Corporate Social Responsibility (CSR) wings of major corporations could play a role in boosting the market presence of water hyacinth products. ‘CSR arms of Wipro and Hyundai Motor India support our activities,’ said Fr Kalathil. Anoop said they also got enquiries, but nothing has materialised so far.
Nevertheless, decision-makers are a little hesitant to act. ‘We held several rounds of discussion regarding production units, but it is not feasible at present. The government bodies/agencies have limitations in taking up projects that require huge infrastructure and large number of regular employees. At present, we prefer to support buyers,’ Seema affirmed.
If more funds from Central initiatives such as Make In India and Atmanirbhar Bharat are allocated, it would strengthen the stakeholders’ efforts. The initiative can then bloom into a successful business model as seen in Vietnam, Cambodia and Thailand.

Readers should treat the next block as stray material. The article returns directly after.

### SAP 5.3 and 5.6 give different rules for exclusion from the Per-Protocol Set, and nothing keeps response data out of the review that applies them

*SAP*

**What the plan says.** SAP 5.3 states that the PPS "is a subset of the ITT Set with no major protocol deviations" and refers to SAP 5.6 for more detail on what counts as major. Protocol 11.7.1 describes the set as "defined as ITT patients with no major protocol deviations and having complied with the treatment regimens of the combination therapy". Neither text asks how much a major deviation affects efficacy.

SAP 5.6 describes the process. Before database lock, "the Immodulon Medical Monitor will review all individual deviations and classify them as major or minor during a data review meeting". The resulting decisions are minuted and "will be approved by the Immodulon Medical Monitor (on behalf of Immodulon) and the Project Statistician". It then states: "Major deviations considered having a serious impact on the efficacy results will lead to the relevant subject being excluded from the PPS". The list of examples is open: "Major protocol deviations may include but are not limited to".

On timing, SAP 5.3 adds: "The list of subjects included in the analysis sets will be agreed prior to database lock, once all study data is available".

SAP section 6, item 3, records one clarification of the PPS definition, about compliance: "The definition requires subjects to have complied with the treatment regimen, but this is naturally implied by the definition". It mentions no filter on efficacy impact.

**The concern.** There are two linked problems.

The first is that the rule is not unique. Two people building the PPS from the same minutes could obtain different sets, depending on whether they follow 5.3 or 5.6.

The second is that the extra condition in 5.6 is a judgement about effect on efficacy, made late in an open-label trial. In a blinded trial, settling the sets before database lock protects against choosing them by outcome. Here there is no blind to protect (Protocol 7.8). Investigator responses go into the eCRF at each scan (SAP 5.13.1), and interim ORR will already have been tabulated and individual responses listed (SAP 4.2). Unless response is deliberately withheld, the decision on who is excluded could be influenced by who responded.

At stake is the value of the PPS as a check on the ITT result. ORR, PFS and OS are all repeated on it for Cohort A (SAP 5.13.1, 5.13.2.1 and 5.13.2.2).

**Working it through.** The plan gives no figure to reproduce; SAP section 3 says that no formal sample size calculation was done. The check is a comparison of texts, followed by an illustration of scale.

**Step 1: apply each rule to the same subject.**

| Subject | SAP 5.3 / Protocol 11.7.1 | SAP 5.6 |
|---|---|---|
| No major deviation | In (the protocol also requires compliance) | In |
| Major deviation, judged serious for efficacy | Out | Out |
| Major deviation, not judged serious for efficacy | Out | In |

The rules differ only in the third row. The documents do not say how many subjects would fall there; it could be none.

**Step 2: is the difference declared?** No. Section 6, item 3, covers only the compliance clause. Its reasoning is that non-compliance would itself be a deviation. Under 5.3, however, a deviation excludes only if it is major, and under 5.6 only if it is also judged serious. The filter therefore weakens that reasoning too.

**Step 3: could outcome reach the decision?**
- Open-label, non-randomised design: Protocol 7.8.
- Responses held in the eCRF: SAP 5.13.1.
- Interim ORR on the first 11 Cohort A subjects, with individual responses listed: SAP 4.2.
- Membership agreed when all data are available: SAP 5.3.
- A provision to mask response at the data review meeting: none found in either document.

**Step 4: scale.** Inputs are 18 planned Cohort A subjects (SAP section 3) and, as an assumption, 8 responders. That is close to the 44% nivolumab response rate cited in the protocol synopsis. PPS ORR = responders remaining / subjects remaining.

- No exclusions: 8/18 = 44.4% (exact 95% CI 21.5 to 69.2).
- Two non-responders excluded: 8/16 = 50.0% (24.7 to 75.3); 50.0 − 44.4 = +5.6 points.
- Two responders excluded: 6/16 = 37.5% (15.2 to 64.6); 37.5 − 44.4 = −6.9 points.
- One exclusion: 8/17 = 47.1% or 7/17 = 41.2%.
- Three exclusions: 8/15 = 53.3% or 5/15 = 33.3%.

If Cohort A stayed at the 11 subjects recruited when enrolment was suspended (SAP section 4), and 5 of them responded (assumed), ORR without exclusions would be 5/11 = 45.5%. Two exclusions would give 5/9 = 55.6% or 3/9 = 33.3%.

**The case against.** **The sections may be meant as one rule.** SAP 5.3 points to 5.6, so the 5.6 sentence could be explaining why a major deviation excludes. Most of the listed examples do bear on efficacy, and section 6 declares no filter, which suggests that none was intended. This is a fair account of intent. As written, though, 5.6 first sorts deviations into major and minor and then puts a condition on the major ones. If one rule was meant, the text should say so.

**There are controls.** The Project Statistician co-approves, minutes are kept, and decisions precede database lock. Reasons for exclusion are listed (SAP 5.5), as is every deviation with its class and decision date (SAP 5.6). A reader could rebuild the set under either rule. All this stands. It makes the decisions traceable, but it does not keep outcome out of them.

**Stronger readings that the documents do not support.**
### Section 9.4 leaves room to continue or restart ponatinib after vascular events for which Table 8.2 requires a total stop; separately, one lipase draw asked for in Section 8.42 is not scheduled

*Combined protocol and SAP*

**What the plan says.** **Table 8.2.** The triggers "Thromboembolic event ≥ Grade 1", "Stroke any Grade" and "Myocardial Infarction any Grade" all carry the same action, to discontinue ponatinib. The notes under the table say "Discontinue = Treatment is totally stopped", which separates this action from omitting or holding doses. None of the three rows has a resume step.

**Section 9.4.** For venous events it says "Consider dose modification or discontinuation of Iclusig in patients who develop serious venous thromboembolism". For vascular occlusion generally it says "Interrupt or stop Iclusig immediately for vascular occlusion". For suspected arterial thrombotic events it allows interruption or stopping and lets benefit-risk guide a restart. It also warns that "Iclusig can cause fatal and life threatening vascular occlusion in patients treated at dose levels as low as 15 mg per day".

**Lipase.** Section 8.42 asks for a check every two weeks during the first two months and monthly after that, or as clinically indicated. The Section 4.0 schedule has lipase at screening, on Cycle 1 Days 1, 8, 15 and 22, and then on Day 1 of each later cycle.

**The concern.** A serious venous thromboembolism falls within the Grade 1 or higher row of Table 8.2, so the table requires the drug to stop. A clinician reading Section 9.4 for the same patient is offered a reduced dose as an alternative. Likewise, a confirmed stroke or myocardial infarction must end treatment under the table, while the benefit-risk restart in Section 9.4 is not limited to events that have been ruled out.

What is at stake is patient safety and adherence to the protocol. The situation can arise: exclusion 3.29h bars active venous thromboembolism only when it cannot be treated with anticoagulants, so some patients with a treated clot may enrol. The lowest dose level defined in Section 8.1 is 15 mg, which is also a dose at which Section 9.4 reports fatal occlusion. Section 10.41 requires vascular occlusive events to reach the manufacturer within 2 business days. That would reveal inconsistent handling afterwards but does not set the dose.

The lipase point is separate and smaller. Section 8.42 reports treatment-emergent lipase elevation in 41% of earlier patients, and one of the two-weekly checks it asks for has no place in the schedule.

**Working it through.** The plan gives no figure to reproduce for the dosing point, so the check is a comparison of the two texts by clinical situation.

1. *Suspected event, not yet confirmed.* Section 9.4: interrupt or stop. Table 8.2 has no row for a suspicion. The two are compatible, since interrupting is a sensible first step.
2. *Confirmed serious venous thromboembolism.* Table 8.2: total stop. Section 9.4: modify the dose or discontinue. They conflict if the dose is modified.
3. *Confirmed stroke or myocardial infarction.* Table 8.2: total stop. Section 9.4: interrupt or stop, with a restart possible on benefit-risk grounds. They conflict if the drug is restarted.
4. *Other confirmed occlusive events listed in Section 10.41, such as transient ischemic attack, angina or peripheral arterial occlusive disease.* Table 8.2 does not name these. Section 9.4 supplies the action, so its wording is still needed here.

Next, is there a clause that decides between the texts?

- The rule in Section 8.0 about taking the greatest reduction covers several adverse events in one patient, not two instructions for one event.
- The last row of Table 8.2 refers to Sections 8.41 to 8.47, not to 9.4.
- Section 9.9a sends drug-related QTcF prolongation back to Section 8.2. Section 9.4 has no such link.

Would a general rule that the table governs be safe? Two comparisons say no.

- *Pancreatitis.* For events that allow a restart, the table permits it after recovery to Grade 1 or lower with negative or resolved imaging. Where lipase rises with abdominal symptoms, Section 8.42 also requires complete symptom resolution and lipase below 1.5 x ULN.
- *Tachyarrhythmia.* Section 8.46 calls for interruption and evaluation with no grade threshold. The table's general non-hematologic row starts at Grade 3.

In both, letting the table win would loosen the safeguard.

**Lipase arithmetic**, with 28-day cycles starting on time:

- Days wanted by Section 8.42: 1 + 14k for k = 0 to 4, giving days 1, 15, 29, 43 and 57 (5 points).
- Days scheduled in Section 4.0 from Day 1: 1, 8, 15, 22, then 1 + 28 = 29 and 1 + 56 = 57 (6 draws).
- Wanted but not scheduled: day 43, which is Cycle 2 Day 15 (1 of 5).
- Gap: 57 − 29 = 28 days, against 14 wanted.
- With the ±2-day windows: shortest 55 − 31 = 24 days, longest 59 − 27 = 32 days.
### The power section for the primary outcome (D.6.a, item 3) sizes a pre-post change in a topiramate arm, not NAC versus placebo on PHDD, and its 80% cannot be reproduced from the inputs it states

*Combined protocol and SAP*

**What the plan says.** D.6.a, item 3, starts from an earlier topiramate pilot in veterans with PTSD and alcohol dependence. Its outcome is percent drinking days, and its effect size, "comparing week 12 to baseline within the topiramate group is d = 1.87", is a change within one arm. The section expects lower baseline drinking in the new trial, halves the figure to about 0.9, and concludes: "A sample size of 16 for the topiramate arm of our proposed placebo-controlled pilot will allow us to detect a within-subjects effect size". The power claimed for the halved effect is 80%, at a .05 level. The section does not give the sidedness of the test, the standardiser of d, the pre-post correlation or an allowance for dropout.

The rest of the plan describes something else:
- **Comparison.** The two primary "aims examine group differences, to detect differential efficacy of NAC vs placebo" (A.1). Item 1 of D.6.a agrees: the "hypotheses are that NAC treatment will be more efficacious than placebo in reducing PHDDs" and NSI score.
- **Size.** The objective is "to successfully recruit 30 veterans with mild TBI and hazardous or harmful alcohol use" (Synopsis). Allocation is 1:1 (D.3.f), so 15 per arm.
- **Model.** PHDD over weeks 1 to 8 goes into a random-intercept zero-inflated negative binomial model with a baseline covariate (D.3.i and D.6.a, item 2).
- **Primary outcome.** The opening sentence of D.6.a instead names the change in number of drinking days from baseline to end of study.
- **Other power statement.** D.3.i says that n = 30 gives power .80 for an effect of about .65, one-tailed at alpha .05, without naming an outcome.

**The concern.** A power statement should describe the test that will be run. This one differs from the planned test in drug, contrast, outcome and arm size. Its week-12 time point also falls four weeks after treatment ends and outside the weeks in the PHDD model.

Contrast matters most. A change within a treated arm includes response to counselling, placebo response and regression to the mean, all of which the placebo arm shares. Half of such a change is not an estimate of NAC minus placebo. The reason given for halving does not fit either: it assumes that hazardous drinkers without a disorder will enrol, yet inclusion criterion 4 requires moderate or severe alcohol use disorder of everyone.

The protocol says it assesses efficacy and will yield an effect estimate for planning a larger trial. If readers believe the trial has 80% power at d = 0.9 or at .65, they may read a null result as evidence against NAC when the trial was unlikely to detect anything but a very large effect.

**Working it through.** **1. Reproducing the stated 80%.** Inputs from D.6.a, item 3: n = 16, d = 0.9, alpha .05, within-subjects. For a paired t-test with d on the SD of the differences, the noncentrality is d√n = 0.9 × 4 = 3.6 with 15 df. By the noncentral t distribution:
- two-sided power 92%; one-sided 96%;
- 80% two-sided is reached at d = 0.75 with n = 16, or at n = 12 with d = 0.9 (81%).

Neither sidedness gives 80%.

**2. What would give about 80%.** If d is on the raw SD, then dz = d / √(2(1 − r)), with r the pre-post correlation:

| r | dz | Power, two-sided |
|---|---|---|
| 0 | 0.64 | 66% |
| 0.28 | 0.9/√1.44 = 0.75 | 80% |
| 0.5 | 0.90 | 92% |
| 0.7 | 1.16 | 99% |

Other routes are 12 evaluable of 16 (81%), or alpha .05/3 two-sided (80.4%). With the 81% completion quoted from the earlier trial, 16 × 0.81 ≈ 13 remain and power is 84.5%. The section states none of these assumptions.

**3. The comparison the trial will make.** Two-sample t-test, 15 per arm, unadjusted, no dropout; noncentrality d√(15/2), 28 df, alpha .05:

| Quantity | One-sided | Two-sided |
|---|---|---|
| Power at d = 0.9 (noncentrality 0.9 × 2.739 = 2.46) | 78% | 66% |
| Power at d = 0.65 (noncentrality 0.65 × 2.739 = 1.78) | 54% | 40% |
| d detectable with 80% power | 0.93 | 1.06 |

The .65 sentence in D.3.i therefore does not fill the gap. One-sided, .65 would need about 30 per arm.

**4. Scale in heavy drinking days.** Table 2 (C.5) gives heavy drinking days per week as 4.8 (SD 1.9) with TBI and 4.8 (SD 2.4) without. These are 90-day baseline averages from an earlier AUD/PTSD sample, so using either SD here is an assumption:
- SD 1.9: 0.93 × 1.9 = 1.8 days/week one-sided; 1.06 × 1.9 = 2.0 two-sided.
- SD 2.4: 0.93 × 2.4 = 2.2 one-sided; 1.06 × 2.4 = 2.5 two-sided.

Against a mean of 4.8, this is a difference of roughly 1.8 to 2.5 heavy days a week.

Once coir industry played a significant role in rural Kerala’s commercial landscape. Water hyacinths, if utilised productively, could emerge as another prominent commercial activity.
Jaijith James is a Kerala-based freelance journalist and a member of 101Reporters, a pan-India network of grassroots reporters.